From one point of view, this technique worked, since the Wasserstein children grew up to be very high achievers. Sandra became a pioneering female corporate executive, Bruce became a Wall Street billionaire, and Wendy became Wendy. (A third sister, Georgette, led a more normal life as a mother and innkeeper in New England.) Lola went around the house singing “There’s no children like my children,” to the tune of “There’s No Business Like Show Business”—one of many Mama Rose-like details in Salamon’s portrait—and she might well have felt justified. When Bruce was born on December 25, it was the set-up for a lifelong joke: “Bruce and Jesus Christ—the Messiahs, holy Jewish sons—shared a birthday.”
But this tiger-mothering (or is a more passive-aggressive animal called for?) exacted a high price. Its most dramatic casualty, Salamon writes, was Abner Wasserstein, who was born in 1940 and began to suffer from seizures and mental retardation at the age of 5. By the time Wendy was born, in 1950, Abner had been sent to a “home,” and she grew up unaware of his existence. She was also unaware that her older sister, Sandra, was actually Lola’s child by her first husband, George—the brother of her own father Morris. It is certainly true that parents of that generation believed in keeping secrets more than we do today, but by any standard Wendy Wasserstein grew up in a family with a problematic relationship to the truth. And that’s not counting the more innocent, eccentric lies Lola indulged in—like cutting the line at Radio City Music Hall by telling people she was visiting from out of town.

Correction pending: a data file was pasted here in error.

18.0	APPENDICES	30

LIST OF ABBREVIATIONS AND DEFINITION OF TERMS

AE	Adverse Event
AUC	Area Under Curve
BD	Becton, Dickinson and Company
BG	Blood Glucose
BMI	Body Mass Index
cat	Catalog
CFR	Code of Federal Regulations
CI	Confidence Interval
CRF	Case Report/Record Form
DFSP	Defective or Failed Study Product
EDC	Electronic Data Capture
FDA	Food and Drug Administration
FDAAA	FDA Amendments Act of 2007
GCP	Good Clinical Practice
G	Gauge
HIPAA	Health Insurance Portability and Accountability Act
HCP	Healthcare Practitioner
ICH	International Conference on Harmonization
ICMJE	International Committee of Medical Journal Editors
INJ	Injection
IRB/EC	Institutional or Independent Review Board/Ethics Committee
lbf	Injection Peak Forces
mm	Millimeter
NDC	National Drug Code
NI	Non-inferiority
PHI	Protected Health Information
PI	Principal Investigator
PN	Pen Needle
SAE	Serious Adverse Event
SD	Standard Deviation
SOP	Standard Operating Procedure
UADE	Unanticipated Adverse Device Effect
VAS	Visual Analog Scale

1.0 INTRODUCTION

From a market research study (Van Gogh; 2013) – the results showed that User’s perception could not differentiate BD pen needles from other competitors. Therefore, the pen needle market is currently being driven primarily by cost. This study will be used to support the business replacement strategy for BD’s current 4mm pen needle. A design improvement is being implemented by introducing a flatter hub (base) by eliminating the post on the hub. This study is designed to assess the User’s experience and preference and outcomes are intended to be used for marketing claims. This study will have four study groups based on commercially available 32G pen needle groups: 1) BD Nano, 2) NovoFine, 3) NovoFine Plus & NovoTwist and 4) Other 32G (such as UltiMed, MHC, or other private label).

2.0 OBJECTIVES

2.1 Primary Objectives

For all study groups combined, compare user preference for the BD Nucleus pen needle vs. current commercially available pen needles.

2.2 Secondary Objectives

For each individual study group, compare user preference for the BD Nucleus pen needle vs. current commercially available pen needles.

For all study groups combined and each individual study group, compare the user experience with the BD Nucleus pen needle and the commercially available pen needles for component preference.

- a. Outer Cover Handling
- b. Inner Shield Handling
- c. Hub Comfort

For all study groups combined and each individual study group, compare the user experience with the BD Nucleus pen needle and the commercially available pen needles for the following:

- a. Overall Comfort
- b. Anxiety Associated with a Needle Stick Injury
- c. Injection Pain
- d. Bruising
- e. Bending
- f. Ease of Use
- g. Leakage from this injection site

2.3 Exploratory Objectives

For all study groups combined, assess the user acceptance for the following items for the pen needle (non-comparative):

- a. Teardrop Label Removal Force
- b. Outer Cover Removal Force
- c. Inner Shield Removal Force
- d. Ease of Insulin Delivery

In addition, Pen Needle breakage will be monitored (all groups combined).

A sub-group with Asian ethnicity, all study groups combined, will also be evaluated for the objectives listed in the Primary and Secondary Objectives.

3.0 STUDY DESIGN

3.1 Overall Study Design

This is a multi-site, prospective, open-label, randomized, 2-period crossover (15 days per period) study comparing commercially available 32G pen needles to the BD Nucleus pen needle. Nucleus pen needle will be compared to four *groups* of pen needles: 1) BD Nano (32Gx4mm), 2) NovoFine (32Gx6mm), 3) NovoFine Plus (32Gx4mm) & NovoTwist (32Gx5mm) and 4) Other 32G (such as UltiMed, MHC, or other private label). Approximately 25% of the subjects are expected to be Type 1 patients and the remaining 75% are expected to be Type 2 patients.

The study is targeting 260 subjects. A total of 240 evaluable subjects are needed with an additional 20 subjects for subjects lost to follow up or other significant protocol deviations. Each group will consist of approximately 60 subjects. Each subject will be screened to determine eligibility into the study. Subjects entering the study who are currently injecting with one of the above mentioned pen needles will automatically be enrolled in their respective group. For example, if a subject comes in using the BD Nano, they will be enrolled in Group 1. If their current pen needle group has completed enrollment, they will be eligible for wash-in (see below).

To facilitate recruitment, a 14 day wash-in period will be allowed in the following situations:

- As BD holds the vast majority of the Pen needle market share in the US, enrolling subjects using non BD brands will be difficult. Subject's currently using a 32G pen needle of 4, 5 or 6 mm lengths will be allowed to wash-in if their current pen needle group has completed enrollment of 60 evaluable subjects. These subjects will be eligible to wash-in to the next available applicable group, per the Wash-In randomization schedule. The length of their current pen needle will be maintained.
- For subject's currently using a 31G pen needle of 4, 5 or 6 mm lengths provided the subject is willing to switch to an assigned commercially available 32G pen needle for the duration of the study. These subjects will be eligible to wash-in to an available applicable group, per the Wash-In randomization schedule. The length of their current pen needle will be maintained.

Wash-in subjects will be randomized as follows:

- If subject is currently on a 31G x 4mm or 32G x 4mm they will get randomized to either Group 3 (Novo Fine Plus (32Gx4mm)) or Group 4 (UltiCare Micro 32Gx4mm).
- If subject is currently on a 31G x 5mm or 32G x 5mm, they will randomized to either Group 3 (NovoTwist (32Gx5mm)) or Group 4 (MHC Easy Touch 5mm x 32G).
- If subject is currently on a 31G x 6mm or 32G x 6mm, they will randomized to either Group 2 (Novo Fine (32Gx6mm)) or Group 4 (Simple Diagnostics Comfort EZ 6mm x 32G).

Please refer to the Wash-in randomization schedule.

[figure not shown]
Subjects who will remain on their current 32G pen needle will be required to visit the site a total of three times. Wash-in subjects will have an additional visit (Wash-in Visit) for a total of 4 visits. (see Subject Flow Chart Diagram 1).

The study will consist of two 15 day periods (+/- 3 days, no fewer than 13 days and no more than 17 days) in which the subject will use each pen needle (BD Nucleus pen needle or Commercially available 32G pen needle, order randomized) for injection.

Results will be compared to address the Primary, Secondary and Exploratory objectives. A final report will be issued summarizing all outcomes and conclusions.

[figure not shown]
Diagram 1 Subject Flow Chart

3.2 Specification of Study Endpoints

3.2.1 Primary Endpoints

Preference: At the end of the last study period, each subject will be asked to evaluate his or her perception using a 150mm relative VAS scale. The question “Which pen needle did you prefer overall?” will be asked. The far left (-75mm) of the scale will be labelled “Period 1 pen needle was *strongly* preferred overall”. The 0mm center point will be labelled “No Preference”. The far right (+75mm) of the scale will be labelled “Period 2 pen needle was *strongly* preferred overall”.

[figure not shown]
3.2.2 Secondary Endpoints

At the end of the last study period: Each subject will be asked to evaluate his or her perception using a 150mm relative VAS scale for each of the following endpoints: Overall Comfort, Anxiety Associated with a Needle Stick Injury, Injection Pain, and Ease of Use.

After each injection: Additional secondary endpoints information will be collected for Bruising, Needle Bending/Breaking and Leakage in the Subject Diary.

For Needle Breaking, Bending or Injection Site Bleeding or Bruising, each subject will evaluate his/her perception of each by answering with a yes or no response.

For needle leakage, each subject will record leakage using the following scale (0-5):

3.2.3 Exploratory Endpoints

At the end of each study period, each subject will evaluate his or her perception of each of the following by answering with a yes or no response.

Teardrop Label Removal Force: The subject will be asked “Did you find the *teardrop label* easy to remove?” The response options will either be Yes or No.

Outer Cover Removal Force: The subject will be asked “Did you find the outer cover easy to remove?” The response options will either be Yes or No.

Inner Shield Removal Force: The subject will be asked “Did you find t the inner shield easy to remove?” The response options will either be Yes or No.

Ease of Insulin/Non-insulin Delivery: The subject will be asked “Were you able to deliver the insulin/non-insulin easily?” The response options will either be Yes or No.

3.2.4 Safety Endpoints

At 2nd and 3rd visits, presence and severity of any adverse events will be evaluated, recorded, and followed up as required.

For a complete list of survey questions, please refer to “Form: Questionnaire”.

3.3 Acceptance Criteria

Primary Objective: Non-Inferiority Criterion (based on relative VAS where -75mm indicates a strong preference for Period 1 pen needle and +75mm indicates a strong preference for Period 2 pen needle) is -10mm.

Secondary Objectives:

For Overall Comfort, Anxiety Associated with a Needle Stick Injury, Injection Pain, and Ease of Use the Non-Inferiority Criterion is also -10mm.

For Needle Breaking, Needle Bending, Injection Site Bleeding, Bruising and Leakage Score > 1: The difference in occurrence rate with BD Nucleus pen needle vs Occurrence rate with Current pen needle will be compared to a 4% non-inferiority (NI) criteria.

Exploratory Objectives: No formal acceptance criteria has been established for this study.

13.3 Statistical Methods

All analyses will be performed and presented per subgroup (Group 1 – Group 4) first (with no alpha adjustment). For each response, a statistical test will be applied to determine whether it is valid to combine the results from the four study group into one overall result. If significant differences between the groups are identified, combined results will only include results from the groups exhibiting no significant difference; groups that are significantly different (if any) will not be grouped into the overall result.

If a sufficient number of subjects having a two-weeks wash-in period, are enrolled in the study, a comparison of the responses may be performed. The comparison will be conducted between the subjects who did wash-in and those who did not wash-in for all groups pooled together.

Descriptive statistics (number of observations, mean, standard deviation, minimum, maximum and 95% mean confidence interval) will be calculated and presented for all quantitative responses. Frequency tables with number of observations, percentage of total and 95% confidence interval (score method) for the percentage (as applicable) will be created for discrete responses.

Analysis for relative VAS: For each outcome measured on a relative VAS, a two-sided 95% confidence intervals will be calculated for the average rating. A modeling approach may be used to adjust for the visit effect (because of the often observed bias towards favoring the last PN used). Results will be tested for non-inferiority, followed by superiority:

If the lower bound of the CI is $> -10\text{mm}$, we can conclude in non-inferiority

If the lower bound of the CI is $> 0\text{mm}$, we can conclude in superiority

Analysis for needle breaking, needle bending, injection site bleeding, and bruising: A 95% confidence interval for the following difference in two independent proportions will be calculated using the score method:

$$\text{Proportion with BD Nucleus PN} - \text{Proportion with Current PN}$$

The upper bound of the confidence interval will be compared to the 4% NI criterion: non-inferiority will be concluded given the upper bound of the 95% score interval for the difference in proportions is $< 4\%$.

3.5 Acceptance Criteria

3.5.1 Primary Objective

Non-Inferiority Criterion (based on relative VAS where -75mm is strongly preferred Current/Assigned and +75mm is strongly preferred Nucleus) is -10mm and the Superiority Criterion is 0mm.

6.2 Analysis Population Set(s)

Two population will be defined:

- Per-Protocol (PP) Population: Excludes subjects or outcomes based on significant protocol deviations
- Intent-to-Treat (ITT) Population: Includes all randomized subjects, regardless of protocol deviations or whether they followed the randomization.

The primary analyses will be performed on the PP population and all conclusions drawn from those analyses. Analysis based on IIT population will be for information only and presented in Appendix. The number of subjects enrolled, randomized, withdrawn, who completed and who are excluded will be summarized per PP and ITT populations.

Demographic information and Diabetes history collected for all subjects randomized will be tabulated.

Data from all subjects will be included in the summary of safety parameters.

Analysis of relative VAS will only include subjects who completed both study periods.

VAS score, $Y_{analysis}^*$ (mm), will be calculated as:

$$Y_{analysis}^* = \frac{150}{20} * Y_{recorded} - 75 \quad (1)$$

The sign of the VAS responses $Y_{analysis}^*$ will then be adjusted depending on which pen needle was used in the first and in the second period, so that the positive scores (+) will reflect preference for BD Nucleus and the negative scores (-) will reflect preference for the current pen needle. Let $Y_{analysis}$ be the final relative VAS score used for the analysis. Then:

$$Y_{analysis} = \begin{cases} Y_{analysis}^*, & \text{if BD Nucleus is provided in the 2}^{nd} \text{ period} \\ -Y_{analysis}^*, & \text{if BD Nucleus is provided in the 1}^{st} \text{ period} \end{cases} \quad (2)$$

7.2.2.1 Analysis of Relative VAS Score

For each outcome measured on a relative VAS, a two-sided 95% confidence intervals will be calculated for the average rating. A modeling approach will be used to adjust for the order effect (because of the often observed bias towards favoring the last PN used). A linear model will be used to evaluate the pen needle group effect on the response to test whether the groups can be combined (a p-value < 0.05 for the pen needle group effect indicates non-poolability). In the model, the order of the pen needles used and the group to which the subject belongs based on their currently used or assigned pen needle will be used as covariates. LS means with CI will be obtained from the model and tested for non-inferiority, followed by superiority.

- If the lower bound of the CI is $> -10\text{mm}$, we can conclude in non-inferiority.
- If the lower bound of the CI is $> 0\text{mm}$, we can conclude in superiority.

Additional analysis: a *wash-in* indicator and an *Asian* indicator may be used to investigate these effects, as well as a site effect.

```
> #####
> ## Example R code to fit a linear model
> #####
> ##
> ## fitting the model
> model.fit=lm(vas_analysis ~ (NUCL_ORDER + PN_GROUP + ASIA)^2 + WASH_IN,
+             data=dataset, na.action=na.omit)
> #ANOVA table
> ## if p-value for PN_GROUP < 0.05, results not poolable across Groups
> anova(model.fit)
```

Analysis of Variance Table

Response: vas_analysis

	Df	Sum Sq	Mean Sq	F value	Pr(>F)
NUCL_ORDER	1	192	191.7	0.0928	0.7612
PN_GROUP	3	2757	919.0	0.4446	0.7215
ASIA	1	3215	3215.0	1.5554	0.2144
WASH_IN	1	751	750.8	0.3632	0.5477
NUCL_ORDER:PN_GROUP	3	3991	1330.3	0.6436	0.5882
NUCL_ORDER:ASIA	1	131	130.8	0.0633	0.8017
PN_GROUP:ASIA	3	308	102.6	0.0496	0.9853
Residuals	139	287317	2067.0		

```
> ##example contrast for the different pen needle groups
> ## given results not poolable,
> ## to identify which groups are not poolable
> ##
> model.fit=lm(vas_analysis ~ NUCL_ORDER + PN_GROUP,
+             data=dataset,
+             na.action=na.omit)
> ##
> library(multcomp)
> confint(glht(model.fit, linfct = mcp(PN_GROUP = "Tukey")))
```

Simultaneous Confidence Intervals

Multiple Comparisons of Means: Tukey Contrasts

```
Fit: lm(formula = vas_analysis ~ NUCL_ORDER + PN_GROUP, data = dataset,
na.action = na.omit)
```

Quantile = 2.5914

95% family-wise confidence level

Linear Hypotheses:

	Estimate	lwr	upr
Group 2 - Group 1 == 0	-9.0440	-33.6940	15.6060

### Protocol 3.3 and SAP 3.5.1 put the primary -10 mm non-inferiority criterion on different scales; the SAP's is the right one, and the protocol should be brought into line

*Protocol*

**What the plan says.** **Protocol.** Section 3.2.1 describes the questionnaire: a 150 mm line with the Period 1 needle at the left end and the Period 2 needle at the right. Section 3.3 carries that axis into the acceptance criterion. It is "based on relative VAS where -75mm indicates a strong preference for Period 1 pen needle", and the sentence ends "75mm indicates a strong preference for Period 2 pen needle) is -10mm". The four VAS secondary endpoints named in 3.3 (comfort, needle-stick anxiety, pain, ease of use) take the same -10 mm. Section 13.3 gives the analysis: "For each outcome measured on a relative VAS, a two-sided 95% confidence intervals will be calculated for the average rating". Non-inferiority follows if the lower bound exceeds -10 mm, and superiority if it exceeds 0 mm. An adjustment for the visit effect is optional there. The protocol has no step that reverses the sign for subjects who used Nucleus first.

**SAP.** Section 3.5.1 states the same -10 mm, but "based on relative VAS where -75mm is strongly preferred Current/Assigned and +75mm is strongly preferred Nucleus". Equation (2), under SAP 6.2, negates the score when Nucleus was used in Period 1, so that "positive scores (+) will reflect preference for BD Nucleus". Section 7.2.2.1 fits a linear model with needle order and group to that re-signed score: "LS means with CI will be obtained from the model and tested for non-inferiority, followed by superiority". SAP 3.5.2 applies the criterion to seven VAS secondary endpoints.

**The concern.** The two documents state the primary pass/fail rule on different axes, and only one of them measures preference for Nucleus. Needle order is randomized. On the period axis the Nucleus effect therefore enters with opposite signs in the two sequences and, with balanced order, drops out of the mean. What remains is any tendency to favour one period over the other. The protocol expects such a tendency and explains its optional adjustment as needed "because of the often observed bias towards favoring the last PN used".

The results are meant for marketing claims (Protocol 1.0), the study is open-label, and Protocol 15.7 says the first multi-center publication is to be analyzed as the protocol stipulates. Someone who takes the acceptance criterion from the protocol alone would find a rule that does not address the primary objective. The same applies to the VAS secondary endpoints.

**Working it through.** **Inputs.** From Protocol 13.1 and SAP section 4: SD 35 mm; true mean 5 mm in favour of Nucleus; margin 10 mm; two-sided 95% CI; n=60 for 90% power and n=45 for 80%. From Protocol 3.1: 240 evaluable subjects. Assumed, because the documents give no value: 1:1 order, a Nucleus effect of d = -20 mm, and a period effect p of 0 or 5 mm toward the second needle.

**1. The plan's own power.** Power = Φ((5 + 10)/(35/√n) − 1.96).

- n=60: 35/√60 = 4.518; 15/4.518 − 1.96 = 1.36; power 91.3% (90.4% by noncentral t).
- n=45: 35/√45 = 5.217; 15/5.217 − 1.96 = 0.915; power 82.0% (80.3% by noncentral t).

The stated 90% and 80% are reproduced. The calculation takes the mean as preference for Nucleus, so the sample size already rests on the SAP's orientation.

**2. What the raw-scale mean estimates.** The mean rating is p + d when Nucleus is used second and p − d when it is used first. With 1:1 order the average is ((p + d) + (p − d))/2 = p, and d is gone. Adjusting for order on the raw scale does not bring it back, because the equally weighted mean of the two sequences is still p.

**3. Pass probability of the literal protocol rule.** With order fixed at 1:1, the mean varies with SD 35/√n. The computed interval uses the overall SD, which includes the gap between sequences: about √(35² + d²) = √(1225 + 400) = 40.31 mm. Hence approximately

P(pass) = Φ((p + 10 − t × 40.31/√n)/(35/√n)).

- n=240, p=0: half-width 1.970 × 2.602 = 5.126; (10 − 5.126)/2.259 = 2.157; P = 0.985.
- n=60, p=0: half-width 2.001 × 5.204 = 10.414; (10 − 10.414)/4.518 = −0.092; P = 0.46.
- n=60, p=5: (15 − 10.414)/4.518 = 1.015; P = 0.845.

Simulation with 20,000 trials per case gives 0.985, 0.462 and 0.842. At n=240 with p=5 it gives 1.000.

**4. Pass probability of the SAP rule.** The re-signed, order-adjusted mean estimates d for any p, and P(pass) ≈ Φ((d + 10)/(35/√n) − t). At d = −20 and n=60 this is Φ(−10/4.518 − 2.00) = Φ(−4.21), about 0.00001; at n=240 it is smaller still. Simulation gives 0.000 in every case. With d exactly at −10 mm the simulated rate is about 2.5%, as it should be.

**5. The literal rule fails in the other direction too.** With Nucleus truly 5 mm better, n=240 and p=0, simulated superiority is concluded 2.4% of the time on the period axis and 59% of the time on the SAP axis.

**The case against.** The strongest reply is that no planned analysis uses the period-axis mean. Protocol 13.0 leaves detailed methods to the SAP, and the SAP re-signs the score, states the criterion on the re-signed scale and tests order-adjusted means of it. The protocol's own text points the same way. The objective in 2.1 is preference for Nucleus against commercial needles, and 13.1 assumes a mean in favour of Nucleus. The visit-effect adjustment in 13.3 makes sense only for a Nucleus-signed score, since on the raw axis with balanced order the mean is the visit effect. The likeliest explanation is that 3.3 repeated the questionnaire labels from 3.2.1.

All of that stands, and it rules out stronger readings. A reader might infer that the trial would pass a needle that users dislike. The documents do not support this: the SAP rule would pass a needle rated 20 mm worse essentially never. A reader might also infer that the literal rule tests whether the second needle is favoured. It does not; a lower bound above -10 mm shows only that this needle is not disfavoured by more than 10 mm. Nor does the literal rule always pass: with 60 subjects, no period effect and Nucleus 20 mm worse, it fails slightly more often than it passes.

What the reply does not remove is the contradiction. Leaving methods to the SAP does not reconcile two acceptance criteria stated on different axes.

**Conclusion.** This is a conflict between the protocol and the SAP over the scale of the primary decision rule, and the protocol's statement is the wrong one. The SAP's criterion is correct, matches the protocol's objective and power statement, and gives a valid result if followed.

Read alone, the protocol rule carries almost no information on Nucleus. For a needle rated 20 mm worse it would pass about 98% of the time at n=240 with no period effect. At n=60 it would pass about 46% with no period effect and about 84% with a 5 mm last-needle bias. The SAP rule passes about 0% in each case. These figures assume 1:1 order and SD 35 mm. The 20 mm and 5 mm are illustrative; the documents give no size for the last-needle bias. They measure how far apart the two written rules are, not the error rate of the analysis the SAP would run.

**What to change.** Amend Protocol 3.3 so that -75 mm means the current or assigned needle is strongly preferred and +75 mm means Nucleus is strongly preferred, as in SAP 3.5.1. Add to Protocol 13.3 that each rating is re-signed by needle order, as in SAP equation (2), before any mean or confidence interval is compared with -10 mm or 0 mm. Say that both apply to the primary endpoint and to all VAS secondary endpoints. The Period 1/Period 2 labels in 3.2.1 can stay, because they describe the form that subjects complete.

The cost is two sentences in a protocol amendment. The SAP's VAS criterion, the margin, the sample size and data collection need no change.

It was all perfect training for a playwright, and Salamon shows that Wasserstein never stopped writing about, or mythologizing, her parents and siblings. In 1973, her early play Any Woman Can’t (already a characteristic title) dissected her brother Bruce’s marriage—so successfully that, after seeing it, his wife filed for divorce. Twenty-seven years later, Old Money was a thinly veiled commentary on Bruce’s plutocratic milieu and his relationship with his son. And the three sisters Rosensweig are clearly versions of Sandra, Georgette, and Wendy Wasserstein—the corporate conquistador, the homemaker, and the commitment-phobe.